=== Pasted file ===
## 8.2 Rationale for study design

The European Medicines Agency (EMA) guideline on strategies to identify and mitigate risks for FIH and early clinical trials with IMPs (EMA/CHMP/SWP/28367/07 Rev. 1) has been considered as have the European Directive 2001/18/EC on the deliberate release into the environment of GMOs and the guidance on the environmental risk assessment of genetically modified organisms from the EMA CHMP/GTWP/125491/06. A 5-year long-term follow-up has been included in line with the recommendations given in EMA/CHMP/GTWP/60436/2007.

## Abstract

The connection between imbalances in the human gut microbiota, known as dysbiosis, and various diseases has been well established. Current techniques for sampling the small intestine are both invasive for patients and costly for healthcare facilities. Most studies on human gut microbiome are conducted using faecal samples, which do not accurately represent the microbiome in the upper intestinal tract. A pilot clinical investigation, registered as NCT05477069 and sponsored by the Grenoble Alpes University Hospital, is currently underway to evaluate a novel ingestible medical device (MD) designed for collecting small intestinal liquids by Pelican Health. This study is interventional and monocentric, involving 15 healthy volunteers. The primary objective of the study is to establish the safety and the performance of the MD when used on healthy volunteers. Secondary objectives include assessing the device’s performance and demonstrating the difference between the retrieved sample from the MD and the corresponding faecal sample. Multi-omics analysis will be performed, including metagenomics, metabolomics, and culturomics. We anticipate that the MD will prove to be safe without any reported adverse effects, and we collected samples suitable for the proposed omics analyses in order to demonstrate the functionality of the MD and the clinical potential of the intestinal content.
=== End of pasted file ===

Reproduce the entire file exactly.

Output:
## 8.2 Rationale for study design

The European Medicines Agency (EMA) guideline on strategies to identify and mitigate risks for FIH and early clinical trials with IMPs (EMA/CHMP/SWP/28367/07 Rev. 1) has been considered as have the European Directive 2001/18/EC on the deliberate release into the environment of GMOs and the guidance on the environmental risk assessment of genetically modified organisms from the EMA CHMP/GTWP/125491/06. A 5-year long-term follow-up has been included in line with the recommendations given in EMA/CHMP/GTWP/60436/2007.

## Abstract

The connection between imbalances in the human gut microbiota, known as dysbiosis, and various diseases has been well established. Current techniques for sampling the small intestine are both invasive for patients and costly for healthcare facilities. Most studies on human gut microbiome are conducted using faecal samples, which do not accurately represent the microbiome in the upper intestinal tract. A pilot clinical investigation, registered as NCT05477069 and sponsored by the Grenoble Alpes University Hospital, is currently underway to evaluate a novel ingestible medical device (MD) designed for collecting small intestinal liquids by Pelican Health. This study is interventional and monocentric, involving 15 healthy volunteers. The primary objective of the study is to establish the safety and the performance of the MD when used on healthy volunteers. Secondary objectives include assessing the device’s performance and demonstrating the difference between the retrieved sample from the MD and the corresponding faecal sample. Multi-omics analysis will be performed, including metagenomics, metabolomics, and culturomics. We anticipate that the MD will prove to be safe without any reported adverse effects, and we collected samples suitable for the proposed omics analyses in order to demonstrate the functionality of the MD and the clinical potential of the intestinal content.